Crow Tribe partners with Montana Native Vote to get members counted in the 2020 Census

(Image: Montana Native Vote Facebook Page)

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Local organizers allowed to set up census count stations in Crow country to meet the September 30 deadline

News Release

Montana Native Vote

On Monday, August 3, the U.S. Census Bureau cut the response period deadline by a full month, from October 31 to September 30, disproportionately affecting the counting of Black, Brown, Indigenous, and immigrant communities. The Bureau’s new deadline has sent Montana tribes and social justice organizations like Montana Native Vote (MNV) into crisis mode, fearing a historic undercount that could curtail funding for tribal programs for years to come.

In response to the new deadline, Montana Native Vote has partnered with the Crow Incident Command Center to set up census drive-through count stations to help members of the Apsaalooke Nation complete the 2020 census. With one less month to get people counted, the Crow Tribe signed a letter of support to allow local Montana Native Vote organizers to establish the stations. Montana Native Vote hired people from within the tribal communities to help facilitate the stations. All people working at the stations have received specialized safety training and supplies to prevent the spread of COVID-19 and the stations are designed to get people counted in an entirely contactless manner.

“Our Montana tribal nations are in crisis mode reacting to the new deadline amid the COVID-19 pandemic. All of our tribal communities in Montana are coming in under 50% counted and the lowest is at 11%. This is just another political move to silence the people of color in our country. We are so thrilled to be able to assist our tribal communities in getting every person counted. We are sending a message to Washington to let them know that we are still here and we will be counted.” said Marci McLean, Executive Director of Montana Native Vote.

The census determines the allocation of nearly $1.5 trillion in federal funds yearly for essential programs and is used to determine representation in the House of Representatives based on population. If Indigenous people are undercounted, it could mean the loss of as much as $1 BILLION per year nationally in resources that tribes rely on, such as healthcare, schools, roads, and other essential programs and services.

The US Census Bureau estimates that it undercounted Native Americans living on reservations by 4.9% in 2010. The result was a severe misallocation of federal funds that left some tribes drastically underfunded.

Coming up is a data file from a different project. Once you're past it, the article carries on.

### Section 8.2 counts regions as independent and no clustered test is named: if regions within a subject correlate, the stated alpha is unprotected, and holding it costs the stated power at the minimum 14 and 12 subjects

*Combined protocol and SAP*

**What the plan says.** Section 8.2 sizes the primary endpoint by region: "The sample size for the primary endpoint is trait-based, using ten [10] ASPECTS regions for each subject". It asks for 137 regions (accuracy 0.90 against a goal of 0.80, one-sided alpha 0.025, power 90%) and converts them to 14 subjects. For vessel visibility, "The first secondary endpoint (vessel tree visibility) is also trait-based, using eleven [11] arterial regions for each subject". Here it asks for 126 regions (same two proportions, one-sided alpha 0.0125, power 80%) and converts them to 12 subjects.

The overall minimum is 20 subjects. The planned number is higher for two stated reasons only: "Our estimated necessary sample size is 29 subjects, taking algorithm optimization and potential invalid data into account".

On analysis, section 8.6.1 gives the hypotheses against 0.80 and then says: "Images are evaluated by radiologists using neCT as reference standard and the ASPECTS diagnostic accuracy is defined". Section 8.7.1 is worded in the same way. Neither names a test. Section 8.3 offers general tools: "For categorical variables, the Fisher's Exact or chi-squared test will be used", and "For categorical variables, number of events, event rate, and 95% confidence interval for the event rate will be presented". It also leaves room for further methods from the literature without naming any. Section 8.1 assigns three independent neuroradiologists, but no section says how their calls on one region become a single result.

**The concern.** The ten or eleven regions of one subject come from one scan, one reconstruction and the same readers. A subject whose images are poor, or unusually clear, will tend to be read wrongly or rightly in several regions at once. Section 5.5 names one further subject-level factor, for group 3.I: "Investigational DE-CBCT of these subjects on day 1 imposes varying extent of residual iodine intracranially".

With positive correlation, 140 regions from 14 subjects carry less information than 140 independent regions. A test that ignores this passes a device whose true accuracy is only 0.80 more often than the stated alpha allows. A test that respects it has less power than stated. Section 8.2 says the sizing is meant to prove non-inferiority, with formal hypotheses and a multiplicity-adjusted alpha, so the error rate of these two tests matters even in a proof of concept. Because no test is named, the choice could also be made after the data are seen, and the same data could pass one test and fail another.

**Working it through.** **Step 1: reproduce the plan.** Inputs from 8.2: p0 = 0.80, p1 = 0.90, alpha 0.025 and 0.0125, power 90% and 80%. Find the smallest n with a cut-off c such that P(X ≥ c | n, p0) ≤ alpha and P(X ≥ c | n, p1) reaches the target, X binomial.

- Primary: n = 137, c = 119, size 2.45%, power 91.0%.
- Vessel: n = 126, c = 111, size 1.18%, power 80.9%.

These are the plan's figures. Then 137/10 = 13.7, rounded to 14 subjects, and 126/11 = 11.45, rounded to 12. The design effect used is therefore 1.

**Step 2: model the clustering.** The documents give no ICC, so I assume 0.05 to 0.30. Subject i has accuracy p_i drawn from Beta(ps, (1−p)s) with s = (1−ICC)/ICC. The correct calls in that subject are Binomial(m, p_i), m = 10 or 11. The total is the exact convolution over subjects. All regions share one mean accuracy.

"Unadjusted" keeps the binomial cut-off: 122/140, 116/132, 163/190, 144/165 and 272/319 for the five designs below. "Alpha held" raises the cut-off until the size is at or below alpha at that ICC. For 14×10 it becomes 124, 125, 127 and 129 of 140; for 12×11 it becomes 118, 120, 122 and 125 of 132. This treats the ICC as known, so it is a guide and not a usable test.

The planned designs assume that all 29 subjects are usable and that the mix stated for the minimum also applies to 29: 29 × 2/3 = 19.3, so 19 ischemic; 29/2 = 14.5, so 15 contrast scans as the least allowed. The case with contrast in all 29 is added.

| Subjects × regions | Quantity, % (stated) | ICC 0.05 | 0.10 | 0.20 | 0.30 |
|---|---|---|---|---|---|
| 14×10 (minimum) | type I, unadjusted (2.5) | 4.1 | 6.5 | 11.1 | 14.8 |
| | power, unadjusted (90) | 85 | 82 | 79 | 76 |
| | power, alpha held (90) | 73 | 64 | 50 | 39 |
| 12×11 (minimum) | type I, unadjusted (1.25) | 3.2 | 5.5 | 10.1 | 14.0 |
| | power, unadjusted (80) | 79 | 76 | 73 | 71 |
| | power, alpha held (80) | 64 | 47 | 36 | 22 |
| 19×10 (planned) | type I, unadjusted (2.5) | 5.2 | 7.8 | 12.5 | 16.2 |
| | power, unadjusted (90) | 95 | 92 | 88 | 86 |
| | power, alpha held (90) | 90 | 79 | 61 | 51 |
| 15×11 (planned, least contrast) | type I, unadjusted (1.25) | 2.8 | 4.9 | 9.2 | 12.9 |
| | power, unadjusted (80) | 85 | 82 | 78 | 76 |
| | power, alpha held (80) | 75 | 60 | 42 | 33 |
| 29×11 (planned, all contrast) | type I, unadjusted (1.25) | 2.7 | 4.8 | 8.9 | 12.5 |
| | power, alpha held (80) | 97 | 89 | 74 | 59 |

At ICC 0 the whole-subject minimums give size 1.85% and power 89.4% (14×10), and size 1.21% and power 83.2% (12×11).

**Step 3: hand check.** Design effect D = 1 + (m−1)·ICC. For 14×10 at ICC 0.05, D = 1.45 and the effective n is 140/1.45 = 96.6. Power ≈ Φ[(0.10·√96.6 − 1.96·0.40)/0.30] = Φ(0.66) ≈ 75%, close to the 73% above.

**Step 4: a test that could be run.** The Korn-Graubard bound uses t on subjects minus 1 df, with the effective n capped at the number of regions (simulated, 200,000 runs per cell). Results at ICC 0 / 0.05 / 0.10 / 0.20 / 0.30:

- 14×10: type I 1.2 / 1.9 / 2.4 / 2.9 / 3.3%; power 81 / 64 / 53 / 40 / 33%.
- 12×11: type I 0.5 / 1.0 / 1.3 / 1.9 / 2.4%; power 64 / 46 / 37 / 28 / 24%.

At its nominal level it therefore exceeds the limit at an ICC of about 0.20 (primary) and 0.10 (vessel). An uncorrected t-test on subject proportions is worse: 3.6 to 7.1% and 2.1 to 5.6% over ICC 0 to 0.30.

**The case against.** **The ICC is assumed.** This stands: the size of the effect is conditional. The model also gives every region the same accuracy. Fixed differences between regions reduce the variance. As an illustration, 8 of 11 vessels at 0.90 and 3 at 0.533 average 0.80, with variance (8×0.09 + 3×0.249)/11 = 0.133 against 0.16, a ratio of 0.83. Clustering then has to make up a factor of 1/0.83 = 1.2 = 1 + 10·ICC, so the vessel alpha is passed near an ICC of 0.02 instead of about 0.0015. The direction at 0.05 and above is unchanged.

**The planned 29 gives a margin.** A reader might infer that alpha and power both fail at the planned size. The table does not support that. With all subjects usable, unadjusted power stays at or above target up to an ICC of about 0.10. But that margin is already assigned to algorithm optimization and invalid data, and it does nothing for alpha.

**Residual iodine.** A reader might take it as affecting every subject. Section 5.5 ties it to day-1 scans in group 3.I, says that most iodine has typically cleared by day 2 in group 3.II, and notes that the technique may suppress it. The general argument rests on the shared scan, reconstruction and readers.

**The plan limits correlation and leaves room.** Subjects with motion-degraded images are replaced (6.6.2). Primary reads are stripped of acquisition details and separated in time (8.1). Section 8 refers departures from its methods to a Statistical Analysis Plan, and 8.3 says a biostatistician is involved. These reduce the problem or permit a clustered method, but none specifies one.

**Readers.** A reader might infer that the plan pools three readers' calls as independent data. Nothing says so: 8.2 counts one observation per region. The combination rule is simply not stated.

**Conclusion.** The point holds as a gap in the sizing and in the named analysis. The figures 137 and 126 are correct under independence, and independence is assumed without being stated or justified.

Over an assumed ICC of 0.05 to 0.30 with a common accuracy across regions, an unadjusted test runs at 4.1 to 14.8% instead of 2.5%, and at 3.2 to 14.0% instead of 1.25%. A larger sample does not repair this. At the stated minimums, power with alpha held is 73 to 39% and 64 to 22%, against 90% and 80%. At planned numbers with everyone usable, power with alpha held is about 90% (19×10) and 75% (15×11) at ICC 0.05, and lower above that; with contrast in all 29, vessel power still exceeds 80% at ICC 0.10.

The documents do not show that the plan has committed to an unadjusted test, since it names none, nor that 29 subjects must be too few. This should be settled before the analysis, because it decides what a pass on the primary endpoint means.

Many homes on reservations don’t have city-style addresses and most tribal members living in remote areas lack access to broadband or a computer, making it almost impossible to complete the census online. So census enumerators typically go door-to-door, updating addresses and leaving paper questionnaires, which can be mailed in. COVID-19 changed all of this.

“It’s hard enough to get an accurate count,” McLean said. “Add to it a pandemic, and now a severely compressed timeline for counting everyone in our tribal communities? It’s like a kick in the stomach to Native people when we’re already down. It’s making it so much harder. The result could be disastrous.”

Montana’s Native communities are among the hardest hit by the virus. Although Native Americans account for 6.6% of Montana's population, they comprise 17% of the state’s total COVID-19 cases and 32% of deaths from COVID-19, according to a July 24 Department of Public Health and Human Services report. The pandemic sent many tribal communities into lockdown. As a result, all census activities were initially halted in Montana’s tribal nations; they were resumed for some nations in July. McLean and her colleagues hope the drive-through census stations will be the solution.

“We’re thrilled by our collaboration with the Crow Nation. With safety being our number one priority, we hope to set up as many census drive-throughs as we can throughout the state. We want to get everyone counted in all of our tribal communities,” said McLean. “We are in the process of getting letters of support from the rest of Montana’s tribes and hiring local organizers to run the stations. We will be establishing drive-through locations and begin COVID-19 safety training as soon as the hiring process is complete.” We plan to use the same concept for our Get out the Vote efforts for the general election.

The census drive-through stations are already open in the Crow Nation and will be open through the September 30 census deadline. For more information about the drive-through stations, call Montana Native Vote at (406) 869-1938 or email info@montananativevote.org.

About Montana Native Vote

Montana Native Vote is Montana’s only statewide Native led organization that inspires Indigenous action in Montana by educating and energizing voters, amplifying Indigenous voices, building power in our communities, and encouraging leaders to run for public office at county, state, and national levels.

To learn more about the great work being accomplished in Native communities across Montana, please visit www.mtnativevote.org, email info@montananativevote.org, follow Montana Native Vote on Facebook or call (406) 869-1938.

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